ST. LOUIS -- While Brewers players are settling into their regular-season routine, so, too, is manager Craig Counsell and his revamped coaching staff.The grind of Spring Training has given way to the daily strategizing of the season. Counsell's staff includes three holdovers from 2015 -- hitting coach Darnell Coles, third-base
ST. LOUIS -- While Brewers players are settling into their regular-season routine, so, too, is manager Craig Counsell and his revamped coaching staff.
The grind of Spring Training has given way to the daily strategizing of the season. Counsell's staff includes three holdovers from 2015 -- hitting coach Darnell Coles, third-base coach and outfield instructor Ed Sedar and bullpen coach Lee Tunnell -- and four newcomers. They are bench coach Pat Murphy, Counsell's college coach at Notre Dame, plus pitching coach Derek Johnson, first-base coach and infield instructor Carlos Subero and assistant hitting coach Jason Lane.
• Brewers' coaching staff
"We're still evolving, for sure," Counsell said. "We're going to get better at it as we go, as we get used to how our communication works during a game, the information that we value. That's still going to evolve."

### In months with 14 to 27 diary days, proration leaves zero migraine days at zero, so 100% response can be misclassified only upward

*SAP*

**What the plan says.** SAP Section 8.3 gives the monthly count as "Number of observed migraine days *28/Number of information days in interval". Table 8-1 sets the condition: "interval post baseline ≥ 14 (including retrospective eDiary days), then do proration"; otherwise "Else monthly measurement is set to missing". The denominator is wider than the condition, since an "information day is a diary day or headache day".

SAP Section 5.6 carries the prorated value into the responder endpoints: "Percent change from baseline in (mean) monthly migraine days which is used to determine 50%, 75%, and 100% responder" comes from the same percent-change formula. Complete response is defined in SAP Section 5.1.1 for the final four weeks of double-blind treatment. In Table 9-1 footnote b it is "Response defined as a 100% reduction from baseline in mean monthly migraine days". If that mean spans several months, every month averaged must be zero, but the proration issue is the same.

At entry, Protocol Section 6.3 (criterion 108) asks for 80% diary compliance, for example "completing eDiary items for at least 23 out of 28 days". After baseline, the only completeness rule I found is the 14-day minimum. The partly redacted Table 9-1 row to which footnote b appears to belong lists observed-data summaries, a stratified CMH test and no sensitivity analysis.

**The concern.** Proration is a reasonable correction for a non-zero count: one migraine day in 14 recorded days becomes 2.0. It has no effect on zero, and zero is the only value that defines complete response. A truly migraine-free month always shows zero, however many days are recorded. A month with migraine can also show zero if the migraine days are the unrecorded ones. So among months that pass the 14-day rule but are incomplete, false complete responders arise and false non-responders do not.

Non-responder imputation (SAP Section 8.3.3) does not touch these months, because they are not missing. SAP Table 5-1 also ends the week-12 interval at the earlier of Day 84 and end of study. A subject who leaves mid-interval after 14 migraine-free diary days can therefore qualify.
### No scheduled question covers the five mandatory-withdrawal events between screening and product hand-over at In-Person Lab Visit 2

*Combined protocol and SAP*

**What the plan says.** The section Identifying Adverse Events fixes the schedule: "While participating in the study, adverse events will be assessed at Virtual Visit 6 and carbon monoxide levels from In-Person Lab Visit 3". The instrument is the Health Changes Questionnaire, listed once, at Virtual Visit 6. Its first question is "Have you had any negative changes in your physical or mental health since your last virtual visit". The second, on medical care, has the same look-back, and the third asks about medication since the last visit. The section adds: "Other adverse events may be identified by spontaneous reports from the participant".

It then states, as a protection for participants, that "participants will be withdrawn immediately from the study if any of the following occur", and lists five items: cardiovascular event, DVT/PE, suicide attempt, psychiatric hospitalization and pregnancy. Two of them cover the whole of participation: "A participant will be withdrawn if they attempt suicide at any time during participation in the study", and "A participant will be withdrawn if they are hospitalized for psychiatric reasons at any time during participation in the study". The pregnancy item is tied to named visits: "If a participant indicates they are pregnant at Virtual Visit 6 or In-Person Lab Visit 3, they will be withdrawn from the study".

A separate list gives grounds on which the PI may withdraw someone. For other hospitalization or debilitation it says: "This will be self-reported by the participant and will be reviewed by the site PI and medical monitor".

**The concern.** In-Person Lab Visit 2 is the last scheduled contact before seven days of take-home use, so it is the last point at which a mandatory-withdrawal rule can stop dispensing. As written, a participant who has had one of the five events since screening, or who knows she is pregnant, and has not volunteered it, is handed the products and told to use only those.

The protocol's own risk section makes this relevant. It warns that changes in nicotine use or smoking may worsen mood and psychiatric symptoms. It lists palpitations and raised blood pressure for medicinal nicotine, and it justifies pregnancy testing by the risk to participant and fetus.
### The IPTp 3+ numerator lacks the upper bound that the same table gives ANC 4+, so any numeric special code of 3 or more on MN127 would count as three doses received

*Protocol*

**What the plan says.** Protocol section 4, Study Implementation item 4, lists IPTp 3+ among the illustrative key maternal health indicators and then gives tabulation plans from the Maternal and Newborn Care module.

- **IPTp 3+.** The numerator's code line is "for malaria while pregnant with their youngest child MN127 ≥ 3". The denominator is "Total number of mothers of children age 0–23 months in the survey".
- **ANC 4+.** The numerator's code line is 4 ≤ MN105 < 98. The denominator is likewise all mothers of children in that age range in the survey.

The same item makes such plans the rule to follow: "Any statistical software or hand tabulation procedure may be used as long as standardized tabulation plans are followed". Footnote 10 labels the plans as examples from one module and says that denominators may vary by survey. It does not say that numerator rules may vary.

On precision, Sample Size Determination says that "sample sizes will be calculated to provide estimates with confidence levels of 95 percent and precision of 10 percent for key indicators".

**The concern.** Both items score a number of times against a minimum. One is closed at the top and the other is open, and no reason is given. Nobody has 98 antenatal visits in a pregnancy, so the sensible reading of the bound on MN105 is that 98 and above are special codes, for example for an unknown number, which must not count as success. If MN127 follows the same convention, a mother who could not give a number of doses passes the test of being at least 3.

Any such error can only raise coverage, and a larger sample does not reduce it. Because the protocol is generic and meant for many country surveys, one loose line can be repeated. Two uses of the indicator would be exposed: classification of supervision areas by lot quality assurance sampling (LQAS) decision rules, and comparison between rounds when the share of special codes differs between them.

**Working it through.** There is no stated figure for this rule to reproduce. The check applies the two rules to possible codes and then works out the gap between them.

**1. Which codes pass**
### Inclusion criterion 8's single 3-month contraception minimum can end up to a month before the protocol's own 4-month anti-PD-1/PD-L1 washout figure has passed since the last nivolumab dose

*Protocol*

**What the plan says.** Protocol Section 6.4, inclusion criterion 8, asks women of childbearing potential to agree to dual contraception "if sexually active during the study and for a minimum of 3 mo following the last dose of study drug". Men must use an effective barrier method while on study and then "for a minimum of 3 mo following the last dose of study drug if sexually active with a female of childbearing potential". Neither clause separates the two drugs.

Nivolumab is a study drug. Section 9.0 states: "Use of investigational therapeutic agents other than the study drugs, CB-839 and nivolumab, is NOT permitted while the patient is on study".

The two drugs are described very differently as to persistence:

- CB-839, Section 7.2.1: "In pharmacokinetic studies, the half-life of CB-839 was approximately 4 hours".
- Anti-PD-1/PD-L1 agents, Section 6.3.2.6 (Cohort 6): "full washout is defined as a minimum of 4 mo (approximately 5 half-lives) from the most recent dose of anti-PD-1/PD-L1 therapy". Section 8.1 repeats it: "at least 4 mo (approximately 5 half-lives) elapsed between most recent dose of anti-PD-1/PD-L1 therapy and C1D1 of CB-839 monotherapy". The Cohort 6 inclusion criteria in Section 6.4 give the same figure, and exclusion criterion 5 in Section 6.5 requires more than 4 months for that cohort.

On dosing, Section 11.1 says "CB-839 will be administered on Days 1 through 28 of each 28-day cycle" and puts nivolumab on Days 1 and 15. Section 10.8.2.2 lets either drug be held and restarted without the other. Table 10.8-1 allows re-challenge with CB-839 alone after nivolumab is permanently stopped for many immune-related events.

Counsell has described his relationship with Murphy as "a 25-year conversation about the game," but Subero and Johnson are new to his baseball circle. Counsell and Subero work together on in-game defensive adjustments, including the Brewers' increased reliance on infield shifts, and Counsell communicates extensively with Johnson later in games about bullpen moves.
The latter relationship is particularly important. Johnson came to the Brewers from the Cubs, where he was Minor League pitching coordinator after a long career as pitching coach at Vanderbilt University.
Asked to assess Johnson's strengths so far, Counsell said, "One, is I love that he keeps things simple for pitchers. And he is incredibly conscientious. He sees things on the field once, and he gets it really fast. That's a gift. I don't want to understate that because it's a very important point. The learning curve is going to happen very fast for him. And there is a learning curve for everybody.
"The other thing is that he is a teacher. He is always thinking about teaching, always thinking about, 'How do I make this guy great at what he's good at?' That's something you'll hear him say."
Adam McCalvy is a reporter for MLB.com. Follow him on Twitter @AdamMcCalvy, like him on Facebook and listen to his podcast.